The Biggest Tax Scam Ever: How Corporate America Parks Profits Overseas, Avoiding Billions in Taxes (VIDEO)
As Burger King heads north for Canada’s lower corporate tax rate, we speak to Rolling Stone contributing editor Tim Dickinson about his new article, "The Biggest Tax Scam Ever." Dickinson reports on how top U.S. companies are avoiding hundreds of billions of dollars by parking their profits abroad — and still receiving more congressionally approved incentives. Dickinson writes: "Top offenders include giants from high-tech (Microsoft, $76 billion); Big Pharma (Pfizer, $69 billion); Big Oil (ExxonMobil, $47 billion); investment banks (Goldman Sachs, $22 billion); Big Tobacco (Philip Morris, $20 billion); discount retailers (Wal-Mart, $19 billion); fast-food chains (McDonald’s, $16 billion) – even heavy machinery (Caterpillar, $17 billion). General Electric has $110 billion stashed offshore, and enjoys an effective tax rate of 4 percent – 31 points lower than its statutory obligation to the IRS."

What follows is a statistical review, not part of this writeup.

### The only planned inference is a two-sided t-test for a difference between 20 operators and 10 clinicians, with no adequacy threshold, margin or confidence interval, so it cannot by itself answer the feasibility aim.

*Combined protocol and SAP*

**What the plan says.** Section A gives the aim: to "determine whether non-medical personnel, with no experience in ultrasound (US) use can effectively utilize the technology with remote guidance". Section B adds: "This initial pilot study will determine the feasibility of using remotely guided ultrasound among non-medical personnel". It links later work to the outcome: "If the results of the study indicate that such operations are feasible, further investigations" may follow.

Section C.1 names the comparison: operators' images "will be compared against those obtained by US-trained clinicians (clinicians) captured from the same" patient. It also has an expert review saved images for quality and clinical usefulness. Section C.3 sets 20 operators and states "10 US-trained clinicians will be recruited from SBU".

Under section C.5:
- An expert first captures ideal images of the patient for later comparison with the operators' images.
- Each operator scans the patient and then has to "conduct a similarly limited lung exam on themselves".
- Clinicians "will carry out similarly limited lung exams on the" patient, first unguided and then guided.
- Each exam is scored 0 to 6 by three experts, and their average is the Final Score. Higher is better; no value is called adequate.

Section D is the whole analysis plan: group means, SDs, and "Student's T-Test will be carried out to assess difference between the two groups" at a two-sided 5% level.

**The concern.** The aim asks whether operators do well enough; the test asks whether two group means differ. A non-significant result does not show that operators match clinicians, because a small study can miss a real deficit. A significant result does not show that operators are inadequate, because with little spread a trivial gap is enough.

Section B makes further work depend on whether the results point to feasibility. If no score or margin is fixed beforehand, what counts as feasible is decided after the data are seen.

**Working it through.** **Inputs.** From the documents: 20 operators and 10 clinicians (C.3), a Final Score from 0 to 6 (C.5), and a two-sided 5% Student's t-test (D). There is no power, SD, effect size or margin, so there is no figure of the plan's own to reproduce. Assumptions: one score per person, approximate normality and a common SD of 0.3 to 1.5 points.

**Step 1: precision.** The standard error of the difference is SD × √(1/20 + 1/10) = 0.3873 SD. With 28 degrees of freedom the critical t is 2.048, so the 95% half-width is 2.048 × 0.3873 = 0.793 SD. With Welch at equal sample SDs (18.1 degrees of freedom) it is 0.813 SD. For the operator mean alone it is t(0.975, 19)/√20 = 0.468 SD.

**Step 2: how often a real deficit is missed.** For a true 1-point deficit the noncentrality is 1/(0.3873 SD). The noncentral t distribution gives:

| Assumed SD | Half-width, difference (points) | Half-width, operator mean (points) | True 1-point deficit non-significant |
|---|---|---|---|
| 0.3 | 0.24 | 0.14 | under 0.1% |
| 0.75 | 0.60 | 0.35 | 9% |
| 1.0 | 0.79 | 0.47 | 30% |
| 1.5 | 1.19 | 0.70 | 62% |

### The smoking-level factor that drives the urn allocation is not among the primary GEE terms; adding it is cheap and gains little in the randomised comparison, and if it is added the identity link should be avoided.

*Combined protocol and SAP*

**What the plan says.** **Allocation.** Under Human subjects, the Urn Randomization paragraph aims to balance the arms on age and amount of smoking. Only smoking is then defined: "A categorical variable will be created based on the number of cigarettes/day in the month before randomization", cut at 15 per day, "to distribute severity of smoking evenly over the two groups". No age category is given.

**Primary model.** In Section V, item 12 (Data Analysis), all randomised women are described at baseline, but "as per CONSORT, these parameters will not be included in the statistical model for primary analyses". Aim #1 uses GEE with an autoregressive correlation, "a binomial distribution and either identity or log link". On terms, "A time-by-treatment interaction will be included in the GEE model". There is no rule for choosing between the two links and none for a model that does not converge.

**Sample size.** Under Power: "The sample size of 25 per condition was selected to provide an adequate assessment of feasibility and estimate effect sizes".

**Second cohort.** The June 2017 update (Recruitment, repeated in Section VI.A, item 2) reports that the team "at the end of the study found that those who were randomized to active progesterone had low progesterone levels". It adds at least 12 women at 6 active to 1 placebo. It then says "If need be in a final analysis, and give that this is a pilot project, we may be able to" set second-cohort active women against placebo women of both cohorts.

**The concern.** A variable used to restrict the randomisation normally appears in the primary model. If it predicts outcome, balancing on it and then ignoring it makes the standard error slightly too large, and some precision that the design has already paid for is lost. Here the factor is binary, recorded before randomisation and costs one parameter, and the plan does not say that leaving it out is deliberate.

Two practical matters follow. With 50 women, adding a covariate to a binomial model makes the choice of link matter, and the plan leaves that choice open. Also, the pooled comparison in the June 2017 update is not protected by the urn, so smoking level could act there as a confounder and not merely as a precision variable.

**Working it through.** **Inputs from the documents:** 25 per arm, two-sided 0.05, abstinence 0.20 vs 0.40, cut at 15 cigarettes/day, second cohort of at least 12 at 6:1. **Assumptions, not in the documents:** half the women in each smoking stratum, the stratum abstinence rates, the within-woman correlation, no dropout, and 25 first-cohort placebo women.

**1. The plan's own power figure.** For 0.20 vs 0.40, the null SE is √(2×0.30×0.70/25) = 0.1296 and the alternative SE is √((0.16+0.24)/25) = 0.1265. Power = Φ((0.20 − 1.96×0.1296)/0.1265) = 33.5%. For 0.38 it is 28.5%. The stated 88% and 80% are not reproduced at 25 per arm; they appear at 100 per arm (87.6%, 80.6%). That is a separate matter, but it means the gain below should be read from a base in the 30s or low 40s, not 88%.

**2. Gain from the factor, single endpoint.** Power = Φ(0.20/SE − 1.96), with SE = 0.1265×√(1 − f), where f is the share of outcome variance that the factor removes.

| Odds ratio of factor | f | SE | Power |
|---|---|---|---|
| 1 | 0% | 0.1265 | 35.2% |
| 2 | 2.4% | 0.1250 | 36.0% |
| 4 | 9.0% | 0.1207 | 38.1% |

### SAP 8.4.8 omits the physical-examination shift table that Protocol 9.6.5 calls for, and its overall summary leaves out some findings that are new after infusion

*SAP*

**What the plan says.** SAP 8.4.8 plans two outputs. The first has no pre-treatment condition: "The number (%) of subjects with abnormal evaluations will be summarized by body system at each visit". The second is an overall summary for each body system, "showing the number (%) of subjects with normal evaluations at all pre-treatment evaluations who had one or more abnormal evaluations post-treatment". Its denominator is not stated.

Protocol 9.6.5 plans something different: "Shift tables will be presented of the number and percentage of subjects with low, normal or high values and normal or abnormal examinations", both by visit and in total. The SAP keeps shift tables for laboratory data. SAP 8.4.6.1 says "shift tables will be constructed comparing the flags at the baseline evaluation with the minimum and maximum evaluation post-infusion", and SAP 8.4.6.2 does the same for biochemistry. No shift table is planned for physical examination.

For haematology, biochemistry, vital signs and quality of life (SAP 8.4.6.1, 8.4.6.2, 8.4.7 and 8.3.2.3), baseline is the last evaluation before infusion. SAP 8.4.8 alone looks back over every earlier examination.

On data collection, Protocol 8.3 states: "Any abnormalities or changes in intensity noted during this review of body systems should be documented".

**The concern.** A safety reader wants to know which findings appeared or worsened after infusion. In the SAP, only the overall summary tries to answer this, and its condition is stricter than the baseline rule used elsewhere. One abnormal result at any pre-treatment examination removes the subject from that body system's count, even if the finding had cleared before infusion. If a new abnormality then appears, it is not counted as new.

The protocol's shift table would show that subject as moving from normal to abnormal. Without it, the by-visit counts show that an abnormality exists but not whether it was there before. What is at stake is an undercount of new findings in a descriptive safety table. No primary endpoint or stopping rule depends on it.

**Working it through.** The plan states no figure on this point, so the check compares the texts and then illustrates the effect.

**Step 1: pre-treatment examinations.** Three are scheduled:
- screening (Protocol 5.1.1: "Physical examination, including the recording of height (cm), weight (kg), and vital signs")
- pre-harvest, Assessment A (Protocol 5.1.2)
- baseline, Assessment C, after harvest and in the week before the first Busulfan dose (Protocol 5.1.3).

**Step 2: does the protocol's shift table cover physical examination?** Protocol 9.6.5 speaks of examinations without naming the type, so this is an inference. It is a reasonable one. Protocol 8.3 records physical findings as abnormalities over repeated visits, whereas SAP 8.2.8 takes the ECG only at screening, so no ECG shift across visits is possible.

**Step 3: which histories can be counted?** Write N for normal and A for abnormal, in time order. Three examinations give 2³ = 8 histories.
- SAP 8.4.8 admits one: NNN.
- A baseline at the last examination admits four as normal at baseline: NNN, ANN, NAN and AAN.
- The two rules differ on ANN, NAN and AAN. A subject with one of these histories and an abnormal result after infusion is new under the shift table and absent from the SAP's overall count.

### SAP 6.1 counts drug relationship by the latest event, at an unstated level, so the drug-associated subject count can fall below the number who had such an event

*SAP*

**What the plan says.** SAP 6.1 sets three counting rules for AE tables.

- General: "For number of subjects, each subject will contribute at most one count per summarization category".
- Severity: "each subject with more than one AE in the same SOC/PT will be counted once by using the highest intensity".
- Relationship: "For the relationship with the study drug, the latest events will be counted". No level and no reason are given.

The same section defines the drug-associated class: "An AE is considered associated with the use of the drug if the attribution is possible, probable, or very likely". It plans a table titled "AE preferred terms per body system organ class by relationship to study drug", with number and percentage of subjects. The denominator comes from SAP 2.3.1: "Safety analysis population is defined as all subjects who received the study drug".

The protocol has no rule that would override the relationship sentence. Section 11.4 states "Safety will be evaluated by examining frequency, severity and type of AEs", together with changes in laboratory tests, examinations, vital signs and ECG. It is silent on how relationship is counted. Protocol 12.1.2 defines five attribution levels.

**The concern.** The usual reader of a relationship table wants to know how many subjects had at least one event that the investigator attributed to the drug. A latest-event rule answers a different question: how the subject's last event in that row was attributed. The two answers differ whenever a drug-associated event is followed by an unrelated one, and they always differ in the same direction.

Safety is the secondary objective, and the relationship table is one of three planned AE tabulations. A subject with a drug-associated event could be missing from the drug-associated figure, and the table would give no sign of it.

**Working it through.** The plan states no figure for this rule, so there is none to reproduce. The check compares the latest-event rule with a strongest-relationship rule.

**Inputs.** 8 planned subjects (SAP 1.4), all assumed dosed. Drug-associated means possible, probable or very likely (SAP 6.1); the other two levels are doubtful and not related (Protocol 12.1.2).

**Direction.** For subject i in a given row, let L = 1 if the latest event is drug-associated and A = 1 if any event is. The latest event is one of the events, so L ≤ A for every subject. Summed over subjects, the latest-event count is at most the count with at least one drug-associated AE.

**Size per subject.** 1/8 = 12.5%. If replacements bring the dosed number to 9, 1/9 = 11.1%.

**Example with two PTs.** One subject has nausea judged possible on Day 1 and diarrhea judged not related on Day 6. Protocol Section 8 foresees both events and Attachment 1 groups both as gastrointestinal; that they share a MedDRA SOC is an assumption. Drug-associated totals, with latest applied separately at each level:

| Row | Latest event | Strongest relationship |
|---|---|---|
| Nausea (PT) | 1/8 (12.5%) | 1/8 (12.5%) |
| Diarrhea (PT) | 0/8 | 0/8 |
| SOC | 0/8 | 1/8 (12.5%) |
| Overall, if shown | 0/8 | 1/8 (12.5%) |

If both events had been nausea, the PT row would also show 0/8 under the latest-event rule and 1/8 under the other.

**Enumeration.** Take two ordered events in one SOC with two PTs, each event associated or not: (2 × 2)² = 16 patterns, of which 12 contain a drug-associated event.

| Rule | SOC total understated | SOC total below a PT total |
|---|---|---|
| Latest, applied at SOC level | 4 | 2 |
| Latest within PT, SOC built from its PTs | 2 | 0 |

"The inversion trend is just the tip of a very destructive iceberg that’s seen the hollowing out of our corporate tax base. And so, the inversions, you know, is just basically a legal scam that lets a company technically offshore itself for a lower tax rate. And it goes sort of hat in hand with companies shipping massive quantities of corporate profits overseas through sort of elaborate accounting schemes. And while it’s overseas, it sits there tax-free, accumulates tax-free kind of like a 401(k) does. And so, right now there’s about $2 trillion in corporate profits that are stockpiled overseas, on which the U.S. government is technically owed something like half a trillion dollars. So, at the same time that we’re cutting food stamps, that we’re cutting home heating aid to the elderly, you know, there’s literally a jackpot of half a trillion dollars that politicians on both sides of the aisle just won’t go after, because there’s just an imbalance of power there. The corporate power has grown much greater than state power in this case."—Tim Dickinson